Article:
– Authors and performers will enjoy access to transparent information on how their works and performances are exploited by their counterparts (publishers and producers). This will make it easier for them to negotiate future contracts and to receive a fairer share of the generated revenues.
5. What are the potential disadvantages of the legislation?
Critics say it would be impossible to pre-emptively license material in case users upload it.
Article 13 does not force companies to filter what users are uploading, although critics say companies will be left with no choice. YouTube already has its Content ID system, which can detect copyright-protected music and videos and block them. But critics say developing and implementing this type of filter would be too expensive for small companies or start-ups.
Others have warned that algorithms often make mistakes, and might take down legitimately used content.
Google has been among the most vociferous critics of the law and has lobbied hard against the legislation. But tech titans aren’t the only opponents of the plans. No one will be exempt from the link tax, which will severely disadvantage small and independent publishers who rely on aggregators and social media to attract people to their content.
Platforms will have to adopt a form of automated content monitoring to meet the requirement for upload filters. This will likely take the form of bots that assess anything that’s posted for copyright infringements by comparing the content with databases of protected works. These upload filters will struggle to tell the difference between copyright infringements and legal parodies.
Some of the content uploaded on the Internet infringes the copyright of rightholders (which are often not the content creators but intermediaries and investors such as recording or film studios) and content creators complain that due to the digital evolution, they make less money than they used to (the so-called ‘value gap’). This does not reflect the reality accurately, specifically in the case of the music industry that year after year announce that their incomes keep increasing.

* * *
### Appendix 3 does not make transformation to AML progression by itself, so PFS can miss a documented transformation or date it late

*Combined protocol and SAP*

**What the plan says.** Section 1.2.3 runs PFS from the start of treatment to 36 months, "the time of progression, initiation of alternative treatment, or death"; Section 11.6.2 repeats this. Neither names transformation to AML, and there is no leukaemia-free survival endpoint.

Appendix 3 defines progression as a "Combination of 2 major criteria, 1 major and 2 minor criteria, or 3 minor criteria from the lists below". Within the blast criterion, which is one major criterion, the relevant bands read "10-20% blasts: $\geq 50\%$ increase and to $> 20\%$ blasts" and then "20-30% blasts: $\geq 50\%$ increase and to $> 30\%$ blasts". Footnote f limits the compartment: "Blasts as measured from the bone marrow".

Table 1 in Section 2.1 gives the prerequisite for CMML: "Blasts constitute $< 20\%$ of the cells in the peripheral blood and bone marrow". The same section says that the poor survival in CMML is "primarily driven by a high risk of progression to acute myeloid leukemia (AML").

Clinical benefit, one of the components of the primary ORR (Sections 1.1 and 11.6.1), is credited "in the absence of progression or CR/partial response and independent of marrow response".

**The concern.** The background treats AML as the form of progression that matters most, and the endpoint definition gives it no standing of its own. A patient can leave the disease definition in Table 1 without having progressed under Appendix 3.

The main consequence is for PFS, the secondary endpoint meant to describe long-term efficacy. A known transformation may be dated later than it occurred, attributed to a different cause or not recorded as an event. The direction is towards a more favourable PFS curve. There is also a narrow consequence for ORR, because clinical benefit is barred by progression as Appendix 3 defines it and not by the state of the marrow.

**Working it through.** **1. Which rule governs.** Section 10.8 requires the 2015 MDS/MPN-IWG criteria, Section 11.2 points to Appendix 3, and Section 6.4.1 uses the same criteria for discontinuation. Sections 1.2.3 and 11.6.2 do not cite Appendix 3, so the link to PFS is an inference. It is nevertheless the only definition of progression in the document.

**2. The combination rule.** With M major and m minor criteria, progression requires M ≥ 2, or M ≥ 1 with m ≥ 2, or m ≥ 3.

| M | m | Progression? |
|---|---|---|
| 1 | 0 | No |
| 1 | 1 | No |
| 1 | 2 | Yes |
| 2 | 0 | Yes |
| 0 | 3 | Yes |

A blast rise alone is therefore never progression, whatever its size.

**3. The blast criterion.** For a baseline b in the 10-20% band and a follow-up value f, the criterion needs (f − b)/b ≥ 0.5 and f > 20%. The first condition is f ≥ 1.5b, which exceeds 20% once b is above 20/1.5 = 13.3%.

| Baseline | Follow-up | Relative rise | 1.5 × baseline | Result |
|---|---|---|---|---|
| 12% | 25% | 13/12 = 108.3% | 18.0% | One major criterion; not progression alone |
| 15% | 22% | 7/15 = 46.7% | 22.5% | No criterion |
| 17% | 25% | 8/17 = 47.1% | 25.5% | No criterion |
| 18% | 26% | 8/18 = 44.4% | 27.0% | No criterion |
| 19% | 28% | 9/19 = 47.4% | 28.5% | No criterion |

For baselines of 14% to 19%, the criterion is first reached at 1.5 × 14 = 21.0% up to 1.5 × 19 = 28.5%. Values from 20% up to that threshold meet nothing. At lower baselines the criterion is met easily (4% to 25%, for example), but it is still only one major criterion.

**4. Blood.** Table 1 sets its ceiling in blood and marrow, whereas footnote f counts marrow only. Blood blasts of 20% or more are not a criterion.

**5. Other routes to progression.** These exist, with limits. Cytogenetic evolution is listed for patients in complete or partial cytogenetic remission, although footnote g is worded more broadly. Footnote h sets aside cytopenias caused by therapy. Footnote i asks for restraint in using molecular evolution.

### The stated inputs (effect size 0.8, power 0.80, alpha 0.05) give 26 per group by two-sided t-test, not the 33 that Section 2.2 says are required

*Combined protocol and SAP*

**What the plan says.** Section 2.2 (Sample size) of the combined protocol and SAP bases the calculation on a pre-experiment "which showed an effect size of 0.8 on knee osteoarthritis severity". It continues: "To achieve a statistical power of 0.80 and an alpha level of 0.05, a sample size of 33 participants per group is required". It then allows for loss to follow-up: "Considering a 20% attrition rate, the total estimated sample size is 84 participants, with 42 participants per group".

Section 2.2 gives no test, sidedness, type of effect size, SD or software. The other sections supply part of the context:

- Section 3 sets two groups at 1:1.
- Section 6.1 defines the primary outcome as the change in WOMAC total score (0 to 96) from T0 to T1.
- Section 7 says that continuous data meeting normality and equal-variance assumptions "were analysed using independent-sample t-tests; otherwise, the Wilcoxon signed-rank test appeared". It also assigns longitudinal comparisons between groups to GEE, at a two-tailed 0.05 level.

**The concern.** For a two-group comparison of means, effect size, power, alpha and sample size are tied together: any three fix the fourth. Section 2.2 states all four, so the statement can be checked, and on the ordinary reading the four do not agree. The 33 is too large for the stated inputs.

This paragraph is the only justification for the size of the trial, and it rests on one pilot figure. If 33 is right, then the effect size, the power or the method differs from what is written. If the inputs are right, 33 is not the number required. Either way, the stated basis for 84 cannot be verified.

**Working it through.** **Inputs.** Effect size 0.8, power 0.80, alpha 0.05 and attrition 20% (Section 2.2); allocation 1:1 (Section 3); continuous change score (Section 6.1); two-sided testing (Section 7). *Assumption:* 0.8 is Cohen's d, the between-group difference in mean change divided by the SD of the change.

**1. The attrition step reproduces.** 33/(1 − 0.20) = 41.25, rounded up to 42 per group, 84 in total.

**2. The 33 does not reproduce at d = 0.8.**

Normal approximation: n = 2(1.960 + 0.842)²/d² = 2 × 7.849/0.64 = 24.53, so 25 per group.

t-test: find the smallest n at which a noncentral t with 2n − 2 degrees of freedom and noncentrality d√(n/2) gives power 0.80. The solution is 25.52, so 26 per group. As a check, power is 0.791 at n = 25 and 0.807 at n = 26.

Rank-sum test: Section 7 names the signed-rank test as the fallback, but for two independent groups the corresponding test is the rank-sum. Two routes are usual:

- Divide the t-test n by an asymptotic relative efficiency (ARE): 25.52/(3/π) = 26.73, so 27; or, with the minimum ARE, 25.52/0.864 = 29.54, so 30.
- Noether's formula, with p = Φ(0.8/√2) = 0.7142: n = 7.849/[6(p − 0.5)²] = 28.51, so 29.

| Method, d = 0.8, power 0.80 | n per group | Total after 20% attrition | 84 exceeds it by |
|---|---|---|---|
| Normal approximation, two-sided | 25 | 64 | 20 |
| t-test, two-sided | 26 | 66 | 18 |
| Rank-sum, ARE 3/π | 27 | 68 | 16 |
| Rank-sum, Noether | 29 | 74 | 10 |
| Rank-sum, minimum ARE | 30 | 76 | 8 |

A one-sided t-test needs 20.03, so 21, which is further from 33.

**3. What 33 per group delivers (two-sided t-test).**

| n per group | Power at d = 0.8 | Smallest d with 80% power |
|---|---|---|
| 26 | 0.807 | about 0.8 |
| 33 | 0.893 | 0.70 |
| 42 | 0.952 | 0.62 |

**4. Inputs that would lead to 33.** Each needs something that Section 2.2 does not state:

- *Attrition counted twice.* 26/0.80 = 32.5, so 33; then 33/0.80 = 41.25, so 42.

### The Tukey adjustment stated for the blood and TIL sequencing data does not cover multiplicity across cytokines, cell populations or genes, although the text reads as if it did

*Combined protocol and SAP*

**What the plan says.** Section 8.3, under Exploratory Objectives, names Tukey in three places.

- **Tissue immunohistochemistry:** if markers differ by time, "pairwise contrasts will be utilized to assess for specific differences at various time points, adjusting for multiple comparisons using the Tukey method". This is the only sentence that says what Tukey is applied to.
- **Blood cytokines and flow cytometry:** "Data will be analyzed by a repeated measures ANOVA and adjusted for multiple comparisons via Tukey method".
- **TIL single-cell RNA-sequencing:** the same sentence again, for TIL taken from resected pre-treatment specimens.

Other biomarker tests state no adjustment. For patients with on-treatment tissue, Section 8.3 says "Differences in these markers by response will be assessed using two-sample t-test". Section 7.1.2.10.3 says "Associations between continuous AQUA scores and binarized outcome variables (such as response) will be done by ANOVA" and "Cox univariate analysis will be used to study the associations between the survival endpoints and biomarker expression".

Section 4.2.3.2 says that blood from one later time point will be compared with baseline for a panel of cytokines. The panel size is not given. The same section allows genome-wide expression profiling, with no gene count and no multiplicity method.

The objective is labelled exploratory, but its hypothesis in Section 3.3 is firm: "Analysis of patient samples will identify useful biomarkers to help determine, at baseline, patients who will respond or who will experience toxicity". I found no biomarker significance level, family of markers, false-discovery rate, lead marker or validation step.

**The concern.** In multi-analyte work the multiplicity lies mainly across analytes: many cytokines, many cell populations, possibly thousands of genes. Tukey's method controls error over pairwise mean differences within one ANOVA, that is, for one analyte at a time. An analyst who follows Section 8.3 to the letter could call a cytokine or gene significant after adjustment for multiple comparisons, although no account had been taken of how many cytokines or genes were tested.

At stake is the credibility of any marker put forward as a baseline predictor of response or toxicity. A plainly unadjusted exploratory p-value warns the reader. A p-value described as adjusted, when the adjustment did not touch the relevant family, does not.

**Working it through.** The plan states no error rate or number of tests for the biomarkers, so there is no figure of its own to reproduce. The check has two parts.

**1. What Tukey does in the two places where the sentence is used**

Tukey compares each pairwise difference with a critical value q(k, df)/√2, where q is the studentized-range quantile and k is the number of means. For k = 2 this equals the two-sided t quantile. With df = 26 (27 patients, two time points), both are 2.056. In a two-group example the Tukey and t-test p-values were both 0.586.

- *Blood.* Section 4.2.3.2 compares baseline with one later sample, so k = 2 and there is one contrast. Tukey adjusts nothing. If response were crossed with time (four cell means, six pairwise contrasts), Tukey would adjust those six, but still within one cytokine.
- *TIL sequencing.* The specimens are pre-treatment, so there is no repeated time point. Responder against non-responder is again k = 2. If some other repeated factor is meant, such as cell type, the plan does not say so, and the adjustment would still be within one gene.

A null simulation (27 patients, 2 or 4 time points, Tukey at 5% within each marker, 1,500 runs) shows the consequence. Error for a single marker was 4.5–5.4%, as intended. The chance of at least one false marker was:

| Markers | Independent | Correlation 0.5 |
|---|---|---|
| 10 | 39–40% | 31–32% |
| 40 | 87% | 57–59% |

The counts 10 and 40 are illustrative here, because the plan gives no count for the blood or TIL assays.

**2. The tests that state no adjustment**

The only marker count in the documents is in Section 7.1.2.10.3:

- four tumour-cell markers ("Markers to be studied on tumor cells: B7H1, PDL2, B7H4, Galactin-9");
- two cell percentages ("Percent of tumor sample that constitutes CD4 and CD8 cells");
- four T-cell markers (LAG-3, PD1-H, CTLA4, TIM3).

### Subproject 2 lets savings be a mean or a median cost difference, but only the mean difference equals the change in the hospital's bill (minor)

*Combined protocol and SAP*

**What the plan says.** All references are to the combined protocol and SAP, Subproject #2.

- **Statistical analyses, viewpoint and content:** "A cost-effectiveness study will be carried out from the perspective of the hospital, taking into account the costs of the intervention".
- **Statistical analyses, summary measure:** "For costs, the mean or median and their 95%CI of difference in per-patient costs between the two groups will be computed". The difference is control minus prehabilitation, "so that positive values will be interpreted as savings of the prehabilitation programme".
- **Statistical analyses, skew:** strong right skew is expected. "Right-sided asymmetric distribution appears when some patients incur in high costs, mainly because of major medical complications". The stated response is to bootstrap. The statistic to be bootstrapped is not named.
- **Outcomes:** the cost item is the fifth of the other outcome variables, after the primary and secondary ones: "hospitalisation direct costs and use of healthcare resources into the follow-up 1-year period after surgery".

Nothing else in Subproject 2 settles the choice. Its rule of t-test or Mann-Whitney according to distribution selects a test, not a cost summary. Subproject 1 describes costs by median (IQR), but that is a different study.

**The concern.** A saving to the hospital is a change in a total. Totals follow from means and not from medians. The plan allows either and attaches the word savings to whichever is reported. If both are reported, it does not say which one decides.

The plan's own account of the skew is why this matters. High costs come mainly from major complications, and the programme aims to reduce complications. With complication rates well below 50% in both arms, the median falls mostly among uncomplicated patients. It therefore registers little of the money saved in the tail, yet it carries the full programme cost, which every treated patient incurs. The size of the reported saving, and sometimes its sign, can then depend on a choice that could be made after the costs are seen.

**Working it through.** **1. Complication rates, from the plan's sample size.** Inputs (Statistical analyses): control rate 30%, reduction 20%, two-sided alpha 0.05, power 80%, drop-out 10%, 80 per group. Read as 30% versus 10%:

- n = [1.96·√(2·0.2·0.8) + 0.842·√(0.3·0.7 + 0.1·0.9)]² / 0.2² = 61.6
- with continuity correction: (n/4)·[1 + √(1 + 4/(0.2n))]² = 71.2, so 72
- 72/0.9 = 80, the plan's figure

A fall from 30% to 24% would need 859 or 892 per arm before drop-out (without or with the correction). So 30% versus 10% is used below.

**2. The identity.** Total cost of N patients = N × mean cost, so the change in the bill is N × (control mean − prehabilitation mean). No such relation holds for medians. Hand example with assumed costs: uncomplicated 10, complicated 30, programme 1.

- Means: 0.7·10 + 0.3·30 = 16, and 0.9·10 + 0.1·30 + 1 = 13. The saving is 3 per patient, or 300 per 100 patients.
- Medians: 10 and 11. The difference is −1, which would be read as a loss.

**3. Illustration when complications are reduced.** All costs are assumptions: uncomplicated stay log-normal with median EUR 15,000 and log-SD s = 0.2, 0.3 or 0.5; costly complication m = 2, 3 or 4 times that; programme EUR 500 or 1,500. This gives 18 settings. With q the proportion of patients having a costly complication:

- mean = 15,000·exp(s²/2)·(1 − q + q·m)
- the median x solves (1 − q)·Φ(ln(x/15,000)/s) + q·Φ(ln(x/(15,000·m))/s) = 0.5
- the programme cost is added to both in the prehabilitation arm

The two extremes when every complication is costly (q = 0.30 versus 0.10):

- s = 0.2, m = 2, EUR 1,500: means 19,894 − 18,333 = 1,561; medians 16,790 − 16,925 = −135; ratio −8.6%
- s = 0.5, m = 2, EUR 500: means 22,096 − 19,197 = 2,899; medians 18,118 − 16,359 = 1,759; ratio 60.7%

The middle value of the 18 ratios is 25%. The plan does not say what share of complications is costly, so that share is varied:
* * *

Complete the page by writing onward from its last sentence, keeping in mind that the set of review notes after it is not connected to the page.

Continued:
The measures required by Article 13 to avoid liability will be expensive to implement and will thus make it harder for European start-ups to grow and compete with big US platforms that already have these filters in place (such as YouTube with ContentID).
6. What are the key timings around the directive?
- In September 2016, the European Commission proposed to modernise EU Copyright rules for European culture to flourish and circulate, as part of the Digital Single Market Strategy.
- 5 July 2018 – The European Union has rejected controversial legislation intended to reform online copyright
12 September 2018 – The European Parliament has voted in favor of the Copyright Directive
- In December 2018, EU co-legislators agreed on new rules to make it easier for European broadcasters to make certain programmes available on their live TV or catch-up services online.
- 13 February 2019 – The European Parliament, the Council of the EU and the Commission found a political agreement to make the copyright rules fit for digital era in Europe and bring tangible benefits to all creative sectors, the press, researchers, educators, cultural heritage institutions, and citizens.
- The agreed text must now be formally confirmed by the European Parliament and the Council. Once confirmed and published on the Official Journal of the EU, the Member States will have 24 months to transpose the new rules into their national legislation.